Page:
“Regional and sub-regional organizations have taken efforts to enhance mechanisms for and relationships with civil society in the areas of conflict prevention and response.  This is evidenced by bodies such as the Economic Community of West African States through its Conflict Prevention Framework and ECOWARN, which include within their work efforts to coordinate awareness and responses by civil society.”   

On their indispensability in implementing RtoP:
“We cannot stress enough the importance of regional and sub-regional organizations…in the prevention of genocide, ethnic cleansing, war crimes and crimes against humanity.  Regional and sub-regional organizations are widely viewed as indispensable partners in translating the global commitment into actual policy.  It is in this same spirit that they can foster regional ownership of RtoP and ensure that it is localized in a manner consistent with regional norms.”

To see the full speech given by Nana Afadzinu at the UNGA dailogue on RtoP, follow this link.

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Thoughts on the 12 July UN General Assembly Dialogue on RtoP

On July 12, the General Assembly convened its 3rd annual informal interactive dialogue on RtoP. The dialogue, which focused on the role of regional and sub-regional organizations in implementing the Responsibility to Protect, was held in response to the 27 June report by the Secretary-Generalon the same topic.The dialogue was an opportunity to advance the General Assembly’s consideration of RtoP, specifically regarding the role that regional organizations play in preventing and halting mass atrocities and how to strengthen regional capacity to protect civilians.

The President of the General Assembly (PGA), Joseph Deiss, chaired the dialogue, which featured two panel discussions split between the morning and afternoon sessions. The first panel, which focused on “Regional and sub-regional perspectives and experience”, included statements from  Ambassador Liberata Mulamula, Executive Secretary of the International Conference on the Great Lakes Region (ICGLR); Knut Vollebaek, High Commissioner on National Minorities at the Organization for Security and Cooperation in Europe (OSCE); and Victor Rico Frontaura, Secretary of the Secretariat for Political Affairs at the Organization of American States (OAS).

The second panel discussion, which commenced the afternoon session of the GA dialogue, was led by Dr. Ed Luck, the Special Advisor to the Secretary General (SASG) on RtoP, and Dr. Francis Deng, the SASG on the Prevention of Genocide. The two SASG’s focused on “United Nations perspectives and experience”, and responded to questions and comments raised by member states.

A total of 43 members states and 4 representatives from civil society spoke over the course of the day-long dialogue, including two members of the ICRtoP steering committee, the Global Centre for the Responsibility to Protect, and Institute of Analysis & Conflict Resolution at George Mason University.

Below are some thoughts on the meeting:

  • Strong support for role of regional, sub-regional orgs in RtoP implementation: Member states that gave remarks supported a strong role for regional and sub-regional organizations, particularly with regards to early warning, assessment, mediation, and contributions to both diplomatic, and when and if necessary, military solutions to RtoP situations.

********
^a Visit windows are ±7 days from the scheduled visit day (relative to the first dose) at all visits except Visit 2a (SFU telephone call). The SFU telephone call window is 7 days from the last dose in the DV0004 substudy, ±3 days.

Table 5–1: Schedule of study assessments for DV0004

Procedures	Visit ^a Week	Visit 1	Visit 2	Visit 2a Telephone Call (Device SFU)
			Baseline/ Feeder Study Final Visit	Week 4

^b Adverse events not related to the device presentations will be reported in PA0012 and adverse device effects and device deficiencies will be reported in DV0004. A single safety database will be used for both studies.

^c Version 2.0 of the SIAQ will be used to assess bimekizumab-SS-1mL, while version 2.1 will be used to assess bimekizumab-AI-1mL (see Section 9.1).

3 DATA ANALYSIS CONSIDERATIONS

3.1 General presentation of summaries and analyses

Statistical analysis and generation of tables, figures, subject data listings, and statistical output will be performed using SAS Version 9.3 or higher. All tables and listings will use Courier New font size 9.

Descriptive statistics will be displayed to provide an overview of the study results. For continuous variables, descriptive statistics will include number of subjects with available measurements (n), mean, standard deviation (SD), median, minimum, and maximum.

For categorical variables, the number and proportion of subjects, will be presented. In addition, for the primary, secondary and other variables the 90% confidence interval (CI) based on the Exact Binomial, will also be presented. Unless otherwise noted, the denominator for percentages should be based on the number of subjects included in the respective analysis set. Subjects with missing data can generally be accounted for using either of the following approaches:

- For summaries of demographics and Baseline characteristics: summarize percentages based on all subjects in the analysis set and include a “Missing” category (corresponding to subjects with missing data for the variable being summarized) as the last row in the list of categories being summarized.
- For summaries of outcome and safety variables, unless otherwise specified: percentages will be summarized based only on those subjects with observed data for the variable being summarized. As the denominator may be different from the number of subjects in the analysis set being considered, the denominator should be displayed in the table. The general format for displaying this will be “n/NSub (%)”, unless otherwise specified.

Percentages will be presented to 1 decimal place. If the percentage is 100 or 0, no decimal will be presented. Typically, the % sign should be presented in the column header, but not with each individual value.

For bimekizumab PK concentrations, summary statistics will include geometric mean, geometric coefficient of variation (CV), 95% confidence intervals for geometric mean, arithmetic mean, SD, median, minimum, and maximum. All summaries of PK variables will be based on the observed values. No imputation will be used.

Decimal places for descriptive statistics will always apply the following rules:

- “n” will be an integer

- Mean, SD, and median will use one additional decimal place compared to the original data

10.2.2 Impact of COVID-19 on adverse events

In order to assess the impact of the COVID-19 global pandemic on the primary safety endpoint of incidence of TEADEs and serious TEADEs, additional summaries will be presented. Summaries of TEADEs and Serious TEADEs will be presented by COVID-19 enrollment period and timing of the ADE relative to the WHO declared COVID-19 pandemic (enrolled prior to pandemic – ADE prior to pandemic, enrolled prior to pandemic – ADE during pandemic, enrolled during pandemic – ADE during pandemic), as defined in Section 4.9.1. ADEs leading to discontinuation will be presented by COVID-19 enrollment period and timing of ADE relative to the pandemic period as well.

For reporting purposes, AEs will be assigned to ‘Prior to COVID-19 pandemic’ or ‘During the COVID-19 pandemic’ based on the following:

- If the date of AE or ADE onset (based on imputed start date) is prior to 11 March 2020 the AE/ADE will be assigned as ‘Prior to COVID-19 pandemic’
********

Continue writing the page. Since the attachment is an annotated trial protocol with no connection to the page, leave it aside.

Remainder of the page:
• Prioritizing prevention: Member states that participated in the dialogue made it very clear that the prevention of mass atrocity within the RtoP framework should be prioritized moving forward. In this regard, member states remarked on the critical importance of strengthening early warning, mediation and other tools for prevention.
  • Pillar 3 and emphasizing the use of force as a last resort: Member States emphasized that third pillar response includes peaceful, economic, diplomatic and humanitarian means, with the use of force as a last resort. Several Member States expressed interest in continuing discussions on the implementation of pillar 3, supporting the proposal in the Secretary-General report to hold next year’s debate on the issue.
  • Concerns over implementation of UNSC Res 1973 in Libya: A number of states raised concerns over the implementation of RtoP in response to the situation in Libya, specifically with regards to use of force by the NATO-led operation.
  • Diminishing number of norm detractors: A prominent feature of UN discussions on RtoP has been the diminishing number of norm detractors: Those states who vocalize that RtoP is a new form of Western imperialism, or outright deny the existence of an agreement over an RtoP. Only three states (Cuba, Venezuela, and Pakistan) offered explicitly negative statements towards the norm at the dialogue, with many of the traditional detractors posing important questions with regards to RtoP implementation and the role of regional and sub-regional organizations. The need to safeguard the norm from abuse was also a prominent point raised by many smaller, southern states.
  • Strong session from the SASG’s:   Both SASG’s were vocal in the need to move towards more consistent and effective implementation of the norm, and not allow continued debate over the norm to hamstring the UN to protect civilians when necessary. Dr. Luck was perhaps most vocal on the need to recognize that prevention, while an integral focal point of RtoP, can never be perfect and that UN members must consider timely and decisive action when prevention fails. As he aptly stated in his opening remarks: “A stool with two legs will not stand.”